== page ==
On Leaving New York

Yesterday, I packed up two bags for the summer in North Dakota, and put the rest of my belongings in storage. I don’t know when I’ll come back to New York or if I’ll live there again. Now that I don’t have a full-time job, life could go many directions from here.

New York is a hard place to leave. I came here six and a half years ago from California when I was 22 years old. I had no connections, no friends and no job in this city, but knew there were great opportunities in journalism here, so I took a leap of faith and bought a one-way ticket to LaGuardia Airport. I still remember the cab drive from the airport and the giddiness I felt seeing the Manhattan skyline.

My life here has not always been easy. At times, the city feels like it’s beaten you down and you’ve lost – it’s usually after you’ve worked a 10 hour day, then the subway breaks down, it’s pouring rain, you have no umbrella, you’re lugging three bags of groceries and a laptop, your squishy wet shoes have given you blisters, the sidewalks are shoulder to shoulder with sweaty humans and a man, probably equally as stressed, yells at you to go f*** yourself. I’ve hated the city in these moments and longed for the mountains and calm smiles of where I grew up in Northern California.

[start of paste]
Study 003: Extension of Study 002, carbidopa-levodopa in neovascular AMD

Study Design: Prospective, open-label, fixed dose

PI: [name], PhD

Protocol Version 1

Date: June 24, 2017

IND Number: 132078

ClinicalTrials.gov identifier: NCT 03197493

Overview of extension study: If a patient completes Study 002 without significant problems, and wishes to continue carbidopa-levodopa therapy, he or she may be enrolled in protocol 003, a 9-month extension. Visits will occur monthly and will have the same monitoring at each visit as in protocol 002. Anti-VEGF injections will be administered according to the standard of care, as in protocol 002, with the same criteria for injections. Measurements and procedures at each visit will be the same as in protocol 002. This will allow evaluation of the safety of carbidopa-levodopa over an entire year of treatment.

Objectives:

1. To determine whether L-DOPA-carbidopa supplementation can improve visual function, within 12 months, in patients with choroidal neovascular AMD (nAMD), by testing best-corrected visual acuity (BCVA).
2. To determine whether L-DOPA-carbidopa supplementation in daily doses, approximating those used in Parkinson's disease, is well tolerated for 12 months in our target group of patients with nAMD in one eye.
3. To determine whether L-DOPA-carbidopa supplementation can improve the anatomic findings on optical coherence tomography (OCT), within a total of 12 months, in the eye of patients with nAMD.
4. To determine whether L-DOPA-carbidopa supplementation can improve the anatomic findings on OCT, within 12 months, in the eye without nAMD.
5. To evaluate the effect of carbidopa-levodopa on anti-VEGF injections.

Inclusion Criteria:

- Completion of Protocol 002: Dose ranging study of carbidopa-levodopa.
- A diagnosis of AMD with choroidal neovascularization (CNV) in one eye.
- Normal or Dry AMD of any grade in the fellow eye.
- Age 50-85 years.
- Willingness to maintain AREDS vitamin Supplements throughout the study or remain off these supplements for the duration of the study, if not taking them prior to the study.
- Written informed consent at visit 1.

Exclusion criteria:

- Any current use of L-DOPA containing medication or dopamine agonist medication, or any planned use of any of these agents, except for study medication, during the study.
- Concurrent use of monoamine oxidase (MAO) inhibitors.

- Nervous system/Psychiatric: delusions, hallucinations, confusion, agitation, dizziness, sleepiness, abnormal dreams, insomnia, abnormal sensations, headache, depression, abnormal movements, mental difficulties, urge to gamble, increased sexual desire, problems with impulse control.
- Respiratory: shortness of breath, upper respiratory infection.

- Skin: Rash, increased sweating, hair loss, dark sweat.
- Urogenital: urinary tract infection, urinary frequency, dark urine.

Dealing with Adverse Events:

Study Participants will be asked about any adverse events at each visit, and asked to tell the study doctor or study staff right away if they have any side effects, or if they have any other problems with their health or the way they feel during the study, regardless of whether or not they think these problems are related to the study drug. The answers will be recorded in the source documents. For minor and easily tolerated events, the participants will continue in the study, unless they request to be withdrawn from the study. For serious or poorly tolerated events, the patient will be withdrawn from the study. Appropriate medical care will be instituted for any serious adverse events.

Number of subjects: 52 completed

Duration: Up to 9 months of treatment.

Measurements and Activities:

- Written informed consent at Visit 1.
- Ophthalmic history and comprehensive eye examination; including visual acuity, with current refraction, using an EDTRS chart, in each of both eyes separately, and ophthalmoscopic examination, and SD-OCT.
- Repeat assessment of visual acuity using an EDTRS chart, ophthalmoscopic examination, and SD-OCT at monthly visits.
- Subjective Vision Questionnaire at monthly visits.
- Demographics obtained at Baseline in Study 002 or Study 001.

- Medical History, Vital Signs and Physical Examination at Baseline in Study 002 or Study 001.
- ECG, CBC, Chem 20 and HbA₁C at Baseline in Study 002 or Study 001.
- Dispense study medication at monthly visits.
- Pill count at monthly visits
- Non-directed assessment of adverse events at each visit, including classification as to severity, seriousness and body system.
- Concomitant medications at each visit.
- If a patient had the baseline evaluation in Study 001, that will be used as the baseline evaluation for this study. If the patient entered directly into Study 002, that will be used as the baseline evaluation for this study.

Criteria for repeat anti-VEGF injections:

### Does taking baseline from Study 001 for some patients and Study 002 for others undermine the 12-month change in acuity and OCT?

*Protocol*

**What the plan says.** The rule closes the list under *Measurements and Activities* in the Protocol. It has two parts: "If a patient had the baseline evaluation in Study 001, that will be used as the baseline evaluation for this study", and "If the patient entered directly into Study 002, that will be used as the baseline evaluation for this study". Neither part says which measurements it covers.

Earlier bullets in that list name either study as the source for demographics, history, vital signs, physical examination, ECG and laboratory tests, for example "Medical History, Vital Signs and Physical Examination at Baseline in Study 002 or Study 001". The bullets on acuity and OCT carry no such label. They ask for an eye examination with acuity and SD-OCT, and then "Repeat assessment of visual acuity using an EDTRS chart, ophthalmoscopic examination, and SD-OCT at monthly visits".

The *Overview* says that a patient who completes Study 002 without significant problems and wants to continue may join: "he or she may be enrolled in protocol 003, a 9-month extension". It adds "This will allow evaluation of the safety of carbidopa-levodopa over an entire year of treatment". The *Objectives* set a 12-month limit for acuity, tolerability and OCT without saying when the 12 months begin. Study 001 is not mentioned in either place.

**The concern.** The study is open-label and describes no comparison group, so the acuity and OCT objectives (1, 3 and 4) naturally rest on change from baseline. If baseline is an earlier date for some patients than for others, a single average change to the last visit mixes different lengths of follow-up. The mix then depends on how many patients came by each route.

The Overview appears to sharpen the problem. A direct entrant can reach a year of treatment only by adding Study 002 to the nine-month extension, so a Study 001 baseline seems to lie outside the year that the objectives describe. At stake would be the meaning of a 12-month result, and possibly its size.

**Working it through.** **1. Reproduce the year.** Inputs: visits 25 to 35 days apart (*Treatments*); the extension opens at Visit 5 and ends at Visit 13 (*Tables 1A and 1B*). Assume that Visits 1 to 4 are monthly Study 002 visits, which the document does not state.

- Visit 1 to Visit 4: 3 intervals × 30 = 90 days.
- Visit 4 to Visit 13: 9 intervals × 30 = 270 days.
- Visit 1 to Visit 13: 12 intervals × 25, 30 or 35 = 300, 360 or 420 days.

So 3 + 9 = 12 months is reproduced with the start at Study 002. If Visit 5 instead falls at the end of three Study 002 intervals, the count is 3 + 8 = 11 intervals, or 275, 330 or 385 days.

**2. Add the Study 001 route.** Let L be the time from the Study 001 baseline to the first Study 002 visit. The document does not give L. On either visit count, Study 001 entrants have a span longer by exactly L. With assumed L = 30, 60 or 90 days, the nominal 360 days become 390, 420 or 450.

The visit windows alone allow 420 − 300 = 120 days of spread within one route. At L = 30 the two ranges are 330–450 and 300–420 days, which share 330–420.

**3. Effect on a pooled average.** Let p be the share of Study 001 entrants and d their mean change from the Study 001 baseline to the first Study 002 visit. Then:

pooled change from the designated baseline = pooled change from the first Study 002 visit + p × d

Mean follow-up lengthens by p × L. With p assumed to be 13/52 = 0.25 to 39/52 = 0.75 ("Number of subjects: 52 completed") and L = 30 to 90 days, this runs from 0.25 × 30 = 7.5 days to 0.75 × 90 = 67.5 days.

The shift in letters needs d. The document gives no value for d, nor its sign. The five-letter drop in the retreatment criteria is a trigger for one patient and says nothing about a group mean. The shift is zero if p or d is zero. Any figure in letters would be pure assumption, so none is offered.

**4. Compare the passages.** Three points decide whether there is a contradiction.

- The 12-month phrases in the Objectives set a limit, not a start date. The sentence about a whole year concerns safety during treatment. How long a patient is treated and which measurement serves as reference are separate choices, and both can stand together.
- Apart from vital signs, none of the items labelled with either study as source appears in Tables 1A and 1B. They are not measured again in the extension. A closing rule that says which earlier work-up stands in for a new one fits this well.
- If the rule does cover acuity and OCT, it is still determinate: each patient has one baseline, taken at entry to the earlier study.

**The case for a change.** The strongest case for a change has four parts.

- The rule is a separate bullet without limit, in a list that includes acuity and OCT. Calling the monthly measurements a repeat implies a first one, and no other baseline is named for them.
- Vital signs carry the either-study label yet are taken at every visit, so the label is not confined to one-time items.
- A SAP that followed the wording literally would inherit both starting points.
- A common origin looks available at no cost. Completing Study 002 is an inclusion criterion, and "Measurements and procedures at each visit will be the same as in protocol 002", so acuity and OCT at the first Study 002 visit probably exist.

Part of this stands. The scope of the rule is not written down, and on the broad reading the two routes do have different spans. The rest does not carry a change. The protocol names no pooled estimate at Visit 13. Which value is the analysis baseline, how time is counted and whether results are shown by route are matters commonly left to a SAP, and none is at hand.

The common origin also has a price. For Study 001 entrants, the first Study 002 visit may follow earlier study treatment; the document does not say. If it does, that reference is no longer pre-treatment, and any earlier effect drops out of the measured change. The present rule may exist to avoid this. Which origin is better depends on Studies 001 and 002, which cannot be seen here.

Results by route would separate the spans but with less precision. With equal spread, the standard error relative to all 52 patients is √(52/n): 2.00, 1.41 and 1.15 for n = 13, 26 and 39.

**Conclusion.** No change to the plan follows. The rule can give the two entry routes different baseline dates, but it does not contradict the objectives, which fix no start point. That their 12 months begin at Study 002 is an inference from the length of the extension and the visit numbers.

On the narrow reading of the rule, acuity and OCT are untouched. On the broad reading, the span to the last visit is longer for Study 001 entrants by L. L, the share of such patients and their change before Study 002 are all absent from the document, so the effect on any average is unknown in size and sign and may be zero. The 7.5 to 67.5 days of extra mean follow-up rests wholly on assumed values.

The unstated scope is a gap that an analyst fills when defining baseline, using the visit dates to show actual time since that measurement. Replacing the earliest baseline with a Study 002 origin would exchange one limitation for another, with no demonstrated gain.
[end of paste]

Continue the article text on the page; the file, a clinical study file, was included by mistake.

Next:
But other times, when the sun hits the skyscrapers just right, and the New York Times editor you’ve been pitching calls you back, and at 2 a.m. the twists and turns of the endless night lead you to a rooftop house party with fireworks in the distance, and actor Benjamin Bratt in the corner, you want to open up your arms and let all the smells and crowds and grime and car alarms surround you as you breathe it in. I’ve experienced some of the highest and lowest points of my life here, and I wouldn’t give it back for anything.

Goodbye for now, New York, until we meet again one day.

New York sunset

The sunset from my rooftop in Brooklyn

 

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